The monastery buildings were erected on the south side of the church. At the end of the Middle Ages they consisted of three wings, which cloisters surrounded the internal patio. In the light of the latest research, the eastern wing from the first half of the 13th century can be considered the oldest. From the north, it housed the sacristy adjacent to the church, as a result of expansion at the end of the Middle Ages consisting of three rooms. Then there was a parlour, that is a room where the brothers could talk without breaking the vow of silence. On the southern side, the parlour was adjacent to the chapter house, the most important room in the abbey, used for the daily gatherings of monks under the leadership of the abbot, during which the most important matters of the convent were consulted and the monks’ vices were judged. The entrance to the chapter house led from the cloister, the adjacent wall was also pierced with two two-lights windows, so that lay brothers gathered in the cloister could listen to the proceedings. The next room of the east wing was a lobby that allowed to go outside the enclosure buildings and the refectory, later transformed into a fraternity, that is a room for manual work of monks, used especially in winter. Most often scriptorias were arranged in fraternities, located as close to the calefactories as possible, so that the brothers could warm their fingers frozen in winter while writing the books.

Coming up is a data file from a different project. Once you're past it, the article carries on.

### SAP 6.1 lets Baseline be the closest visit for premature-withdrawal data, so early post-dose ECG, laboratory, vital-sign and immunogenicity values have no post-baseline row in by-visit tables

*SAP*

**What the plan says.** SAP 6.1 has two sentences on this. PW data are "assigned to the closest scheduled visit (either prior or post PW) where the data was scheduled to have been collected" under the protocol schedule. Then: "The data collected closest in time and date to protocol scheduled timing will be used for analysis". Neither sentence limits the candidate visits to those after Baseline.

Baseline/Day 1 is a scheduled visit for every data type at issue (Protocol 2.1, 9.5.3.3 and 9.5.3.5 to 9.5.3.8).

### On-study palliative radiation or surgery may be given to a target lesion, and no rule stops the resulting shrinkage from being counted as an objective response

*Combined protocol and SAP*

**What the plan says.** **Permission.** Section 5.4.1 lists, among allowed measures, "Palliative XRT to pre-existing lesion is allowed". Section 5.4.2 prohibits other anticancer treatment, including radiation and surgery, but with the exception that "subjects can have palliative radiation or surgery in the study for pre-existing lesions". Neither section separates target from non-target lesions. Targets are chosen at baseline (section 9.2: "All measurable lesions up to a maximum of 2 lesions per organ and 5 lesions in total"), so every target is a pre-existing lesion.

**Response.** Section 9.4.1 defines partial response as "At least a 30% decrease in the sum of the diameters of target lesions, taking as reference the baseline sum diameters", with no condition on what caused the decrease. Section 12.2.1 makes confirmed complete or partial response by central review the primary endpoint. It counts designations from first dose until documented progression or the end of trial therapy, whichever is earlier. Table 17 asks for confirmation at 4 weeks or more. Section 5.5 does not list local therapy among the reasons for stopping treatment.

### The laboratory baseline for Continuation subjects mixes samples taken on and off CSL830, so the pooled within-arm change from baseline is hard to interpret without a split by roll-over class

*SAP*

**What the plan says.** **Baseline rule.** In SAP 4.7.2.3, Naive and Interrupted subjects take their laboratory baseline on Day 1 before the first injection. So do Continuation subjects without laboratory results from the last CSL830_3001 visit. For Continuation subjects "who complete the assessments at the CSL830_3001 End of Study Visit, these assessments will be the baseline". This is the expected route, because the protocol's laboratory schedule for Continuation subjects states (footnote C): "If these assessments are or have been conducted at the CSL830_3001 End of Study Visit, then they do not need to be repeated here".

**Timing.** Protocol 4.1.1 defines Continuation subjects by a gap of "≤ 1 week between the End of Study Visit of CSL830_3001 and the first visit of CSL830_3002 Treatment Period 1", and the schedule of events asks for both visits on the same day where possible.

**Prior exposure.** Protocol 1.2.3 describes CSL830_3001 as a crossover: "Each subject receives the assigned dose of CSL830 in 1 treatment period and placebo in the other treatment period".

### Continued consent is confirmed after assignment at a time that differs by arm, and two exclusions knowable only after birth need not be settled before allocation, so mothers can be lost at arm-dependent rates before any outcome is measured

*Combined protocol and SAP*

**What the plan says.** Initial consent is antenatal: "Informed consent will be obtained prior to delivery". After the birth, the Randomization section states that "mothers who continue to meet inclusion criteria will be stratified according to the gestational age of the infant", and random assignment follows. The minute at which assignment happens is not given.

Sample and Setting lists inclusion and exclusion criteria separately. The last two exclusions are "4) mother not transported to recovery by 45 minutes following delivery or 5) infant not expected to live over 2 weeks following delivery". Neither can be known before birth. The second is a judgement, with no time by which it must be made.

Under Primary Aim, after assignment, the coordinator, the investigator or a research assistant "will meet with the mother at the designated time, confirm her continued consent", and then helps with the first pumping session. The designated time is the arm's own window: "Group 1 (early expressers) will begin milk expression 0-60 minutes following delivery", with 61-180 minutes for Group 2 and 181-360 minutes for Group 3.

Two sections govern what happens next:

On the first floor of the east wing there was a dormitory of th emonks, connected by stairs with the church transept, so that the brothers could quickly get to night prayers. On the opposite side from the dormitory, one could get to the latrines, from which the impurities fell into the system of canals supplying water, and then getting rid of it after cleaning the latrines. There were two canals in this part: one served the ground floor of the building, the other was connected to the first floor. In the fourteenth century, at the southern end of the east wing, an impressive one-story building was erected with small windows ending in segmental arches. It probably performed economic functions at that time.